Hong Kong felt the brunt of Super Typhoon Mangkhut on Sunday as violent winds and intense rain swept through the city, leaving a trail of destruction in their wake.

Nestled within the intertropical convergence zone – an area where northeast and southeast trade winds converge – Hong Kong is no stranger to stormy weather.

super typhoon mangkhut
Trees are left battered by Mangkhut’s gale force winds. Photo: Dan Garrett.

The Observatory issues its highest No.10 storm signal when sustained wind speeds top 118 kilometres per hour, with gusts exceeded 220 kilometres per hour. The last T10 cyclone – Typhoon Hato – hit countries across southeast Asia last year, leading to 10 fatalities in Macau and 14 elsewhere. The cyclone caused 129 Hongkongers to seek medical help.

Hong Kong has been rocked by multiple T10 cyclones throughout its history, but there were several factors that made Mangkhut the strongest typhoon to hit the territory since records began.

mangkhut record
Photo: HKO, screenshot.
Wind speed and circulation

According to data collected by the Observatory, Mangkhut had the highest maximum sustained wind speeds when compared to previous T10 storms – topping 220 km per hour. The maximum sustained wind speed can refer to any point in time during the entire life of the typhoon.

Hong Kong Mangkhut
Hong Kong Observatory data indicating the varying maximum wind speeds of T10 typhoons to hit Hong Kong. Photo: Hong Kong Free Press.

The maximum sustained wind speed of Mangkhut was 55 km per hour faster than Hato, and 15 km per hour faster than the previous record-holder – Typhoon Hope.

Mangkhut also had an extensive air circulation and travelled at 48 km per hour, while normal storms average a speed of 32-25 km per hour. This meant that, despite being relatively far away, the super typhoon brought significantly dramatic weather to Hong Kong.

High storm surge

Despite the low sea level at the time, Mangkhut had the highest storm surge of previous T10 storms, according to the Observatory.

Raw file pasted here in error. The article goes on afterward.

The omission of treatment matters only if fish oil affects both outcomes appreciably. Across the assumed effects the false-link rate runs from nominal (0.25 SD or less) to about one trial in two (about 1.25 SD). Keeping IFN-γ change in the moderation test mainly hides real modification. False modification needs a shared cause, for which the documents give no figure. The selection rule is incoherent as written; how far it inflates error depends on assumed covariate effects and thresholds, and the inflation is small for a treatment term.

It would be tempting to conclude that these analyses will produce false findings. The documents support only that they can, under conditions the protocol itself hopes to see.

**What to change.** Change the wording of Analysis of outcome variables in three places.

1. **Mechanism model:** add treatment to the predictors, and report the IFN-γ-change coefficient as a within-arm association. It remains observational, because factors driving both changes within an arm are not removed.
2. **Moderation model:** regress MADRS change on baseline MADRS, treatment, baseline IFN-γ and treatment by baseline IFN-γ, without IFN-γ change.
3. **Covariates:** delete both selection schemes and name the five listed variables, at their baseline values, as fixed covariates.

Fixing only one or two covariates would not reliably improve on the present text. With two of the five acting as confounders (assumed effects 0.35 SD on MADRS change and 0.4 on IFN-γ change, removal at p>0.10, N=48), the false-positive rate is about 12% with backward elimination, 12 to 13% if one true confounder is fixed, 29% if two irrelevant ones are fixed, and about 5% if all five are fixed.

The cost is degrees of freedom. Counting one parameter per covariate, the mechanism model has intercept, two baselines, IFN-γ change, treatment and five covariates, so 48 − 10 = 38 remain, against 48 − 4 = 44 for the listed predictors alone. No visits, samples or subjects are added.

super typhoon mangkhut
Photo: Dan Garrett.

At Tai Po Kau, the surge reached 3.38 metres, while at Quarry Bay, it was recorded at 2.35 metres, resulting in flooding in low-lying areas. This was in contrast with a 3.23 metre high surge in Tai Po Kau during Typhoon Hope in 1979.

Leung Wing-mo of the Hong Kong Meteorological Society told HKFP that the city was saved from further flooding by the low sea level at the time: “[T]o a certain extent, we are lucky [as] the closest approach was when we didn’t have a high tide.”

According to reports from residents of flood-prone Tai O on Lantau Island, water levels reached up to 3.9 metres in low-lying Kat Hing Street. Locals continued to be evacuated late into Sunday night, as stilt houses in the coastal fishing village were engulfed by waves.

Extensive damage

Storm surges of up to four metres high flooded low-lying areas and gale force winds caused buildings to sway back and forth. In its aftermath, pedestrianised areas were littered with shattered glass and mangled trees, grinding the city to a halt the next day as commuters battled their way through debris. The government was subsequently criticised for not suspending work for the public.

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“The damage is extensive, particularly in the Sha Tin area. I’ve never seen anything like that – flooding of the Shing Mun river, to that extent,” Leung told HKFP.

Flooding from Shing Mun River reached 1.5 metres at its highest point, local media reported.

Typhoon Ellen in 1983 wrought an estimated HK$392 million worth of destruction to livestock and crops, while Typhoon Hato caused HK$8 billion worth of damage across the territory.

super typhoon mangkhut aftermath
Photo: Joy Zhu.

Leung said that the region can expect to see more extreme weather as global warming worsens: “We have to prepare for the long-term, because scientists expect that we’re going to have more of these events in the future.”

“As far as the short-term preparation is concerned, the government has done an excellent job,” he said. “But as a whole, Hong Kong is not prepared for this kind of natural disaster – you see flooding, broken windows and buildings breaking down… the government and other professionals should focus on the possibility of more severe weather in the future.”

As residents return to daily life, evidence of the typhoon’s destructive power lies scattered on the streets – in tiny shards of glass and mangled branches. However, it appears that Hongkongers should prepare themselves for similar storms in the future.

Jennifer Creery is a Hong Kong-born British journalist, interested in minority rights and urban planning. She holds a BA in English at King's College London and has studied Mandarin at National Taiwan University.